The first large icebreaker to be built in this period was the d’Iberville, completed in 1952. Reflecting much improvement in hull from and size over the old pre-war icebreakers she was, even then, something of a reversion to type in her machinery which is steam reciprocating, albeit of an improved type known as the Unaflow engine. Hailed at the time, at least officially, as being preeminent among the icebreakers of the western hemisphere, it was her tonnage and power which entitled her to this position, for she was already outclassed in other ways.
Icebreakers must be able to work in isolation for long periods, owing to the danger of becoming fast in the ice, and they must also have the maximum possible radius of action. Although the diesel engine has largely replaced steam in merchant shipping, the direct coupled diesel is unsuitable for working in ice, and the various types of geared machinery cannot withstand the shock of striking ice with the propeller. For these reasons electrical drive, coupled to a diesel or steam prime mover, is generally favoured for modern icebreakers.
In 1953, the diesel electric icebreaker Labrador was built at Sorel for the Royal Canadian Navy. Although completed within a year of the d’Iberville she was technically in advance, having diesel electric machinery controlled from the navigating bridge. The Labrador is generally similar in design to the Wind class icebreakers of the United States Navy. This type was originally fitted with bow propellers to assist in backing off the ice after impact and in washing away the broken pieces when in forward motion. This arrangement is not favoured in Canadian icebreakers owing to the virtual certainty of damage to the propellers under polar conditions.
When the Department of National Defence decided to withdraw from naval patrol of the Arctic, HMCS Labrador was paid off and transferred to the control of the Department of Transport in 1958. With her first rate capability and extended endurance she was a welcome addition to the fleet of Arctic icebreakers but the arrangement of decks and bulkheads, built to naval standards of watertight sub-division, leaves little room for cargo and her supply role is therefore limited.
The next step in the development of large icebreakers came in 1960 when the CCGS John A. Macdonald was completed at Lauzon, Que. A considerably bigger and more powerful ship than the Labrador, the Macdonald is an ocean-going icebreaker able to meet the most rigorous polar conditions. Her diesel-electric machinery of 15,000 horsepower is arranged in three units transmitting power equally to each of three shafts. Triple screws are now usual in the largest type of icebreaker, as they provide greater operational reliability and more efficient steering. The Macdonald has a range of 20,000 miles at ten knots and can carry stores and provisions sufficient to enable a full Arctic season to be spent without replenishment.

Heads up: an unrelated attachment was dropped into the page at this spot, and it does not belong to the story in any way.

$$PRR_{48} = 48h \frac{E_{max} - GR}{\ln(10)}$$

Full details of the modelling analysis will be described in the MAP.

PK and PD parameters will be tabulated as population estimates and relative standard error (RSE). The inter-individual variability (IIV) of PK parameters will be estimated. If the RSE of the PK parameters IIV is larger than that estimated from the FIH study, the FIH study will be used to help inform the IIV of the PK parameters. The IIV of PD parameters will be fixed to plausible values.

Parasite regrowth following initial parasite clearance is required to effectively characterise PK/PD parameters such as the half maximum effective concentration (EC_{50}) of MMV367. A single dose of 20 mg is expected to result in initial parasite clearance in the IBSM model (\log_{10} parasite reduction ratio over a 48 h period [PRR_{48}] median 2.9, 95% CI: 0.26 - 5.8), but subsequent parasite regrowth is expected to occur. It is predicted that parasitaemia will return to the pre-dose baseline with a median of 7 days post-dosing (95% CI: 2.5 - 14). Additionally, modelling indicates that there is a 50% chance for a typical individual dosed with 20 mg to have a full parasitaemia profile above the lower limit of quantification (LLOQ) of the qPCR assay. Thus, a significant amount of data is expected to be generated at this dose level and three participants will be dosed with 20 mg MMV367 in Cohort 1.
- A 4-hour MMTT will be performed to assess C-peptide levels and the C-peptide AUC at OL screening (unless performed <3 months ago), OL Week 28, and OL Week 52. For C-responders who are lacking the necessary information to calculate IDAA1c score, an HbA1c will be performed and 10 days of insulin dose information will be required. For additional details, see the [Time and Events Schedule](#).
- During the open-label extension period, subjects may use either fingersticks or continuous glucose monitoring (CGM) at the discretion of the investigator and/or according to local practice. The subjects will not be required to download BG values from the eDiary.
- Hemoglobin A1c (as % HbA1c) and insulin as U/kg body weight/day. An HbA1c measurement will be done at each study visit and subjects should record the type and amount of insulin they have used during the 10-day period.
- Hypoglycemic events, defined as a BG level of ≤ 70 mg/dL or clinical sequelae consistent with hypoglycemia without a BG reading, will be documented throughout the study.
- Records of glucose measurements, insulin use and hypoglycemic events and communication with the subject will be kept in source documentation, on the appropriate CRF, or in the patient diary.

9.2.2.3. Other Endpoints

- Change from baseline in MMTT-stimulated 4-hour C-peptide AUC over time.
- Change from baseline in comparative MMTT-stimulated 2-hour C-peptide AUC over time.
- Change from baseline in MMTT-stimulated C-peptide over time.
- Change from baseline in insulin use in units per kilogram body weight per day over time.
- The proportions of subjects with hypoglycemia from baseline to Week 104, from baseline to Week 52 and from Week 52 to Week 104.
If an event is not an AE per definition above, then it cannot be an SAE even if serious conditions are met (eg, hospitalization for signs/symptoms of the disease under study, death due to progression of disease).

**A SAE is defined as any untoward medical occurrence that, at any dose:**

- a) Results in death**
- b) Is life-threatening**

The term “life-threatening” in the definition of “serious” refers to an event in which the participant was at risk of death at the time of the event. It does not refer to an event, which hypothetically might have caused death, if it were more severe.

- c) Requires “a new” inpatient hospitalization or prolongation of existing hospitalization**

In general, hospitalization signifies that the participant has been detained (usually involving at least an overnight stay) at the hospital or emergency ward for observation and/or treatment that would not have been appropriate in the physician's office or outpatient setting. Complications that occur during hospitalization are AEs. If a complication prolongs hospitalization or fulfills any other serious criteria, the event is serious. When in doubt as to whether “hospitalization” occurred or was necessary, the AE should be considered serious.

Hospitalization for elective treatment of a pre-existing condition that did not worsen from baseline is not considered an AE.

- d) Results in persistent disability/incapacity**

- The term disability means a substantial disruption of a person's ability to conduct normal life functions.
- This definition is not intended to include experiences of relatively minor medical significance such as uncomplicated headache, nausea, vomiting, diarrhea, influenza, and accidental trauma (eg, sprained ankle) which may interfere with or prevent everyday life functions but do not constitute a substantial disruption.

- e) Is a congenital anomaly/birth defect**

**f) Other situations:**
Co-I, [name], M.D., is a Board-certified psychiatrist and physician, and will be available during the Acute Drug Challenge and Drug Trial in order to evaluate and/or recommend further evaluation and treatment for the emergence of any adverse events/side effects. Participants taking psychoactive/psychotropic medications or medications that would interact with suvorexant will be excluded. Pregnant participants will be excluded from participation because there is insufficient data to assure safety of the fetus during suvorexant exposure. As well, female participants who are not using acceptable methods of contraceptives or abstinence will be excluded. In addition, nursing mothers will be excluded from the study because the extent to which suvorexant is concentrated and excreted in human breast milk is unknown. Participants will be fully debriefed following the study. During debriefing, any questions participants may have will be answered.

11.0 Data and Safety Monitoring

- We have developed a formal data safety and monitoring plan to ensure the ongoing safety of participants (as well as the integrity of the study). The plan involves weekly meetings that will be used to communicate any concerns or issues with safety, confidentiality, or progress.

The capabilities of both vessels were demonstrated within a short time of entering service. In 1962 the Macdonald penetrated to the head of Tanqueray Fiord when, under the command of Captain J. C. Cuthbert, she had taken supplies to Eureka in company with the d’Iberville. Two years later, in September 1964, Captain N. V. Clarke took the Labrador up Kennedy Channel, between Ellesmere Island and Greenland, to reach the most northerly position ever attained by any Canadian ship. This position, in 81 deg. 45 min. North latitude, is only 60 miles from Alert which, it will be recalled, was named after the ship which had carried Nares to 82 deg. North in 1875. Considering that even a ship like the Macdonald runs some risk of becoming fast in these latitudes, and that the highest degree of judgement and skill is required in navigation there, it is remarkable that a wooden sailing ship with a compound engine of 60 nominal horsepower was able to reach Alert. The old explores required tremendous courage in the face of risks, and some luck; if it was unique that the underpowered Alert could get so far north, it was miraculous that she was able to return.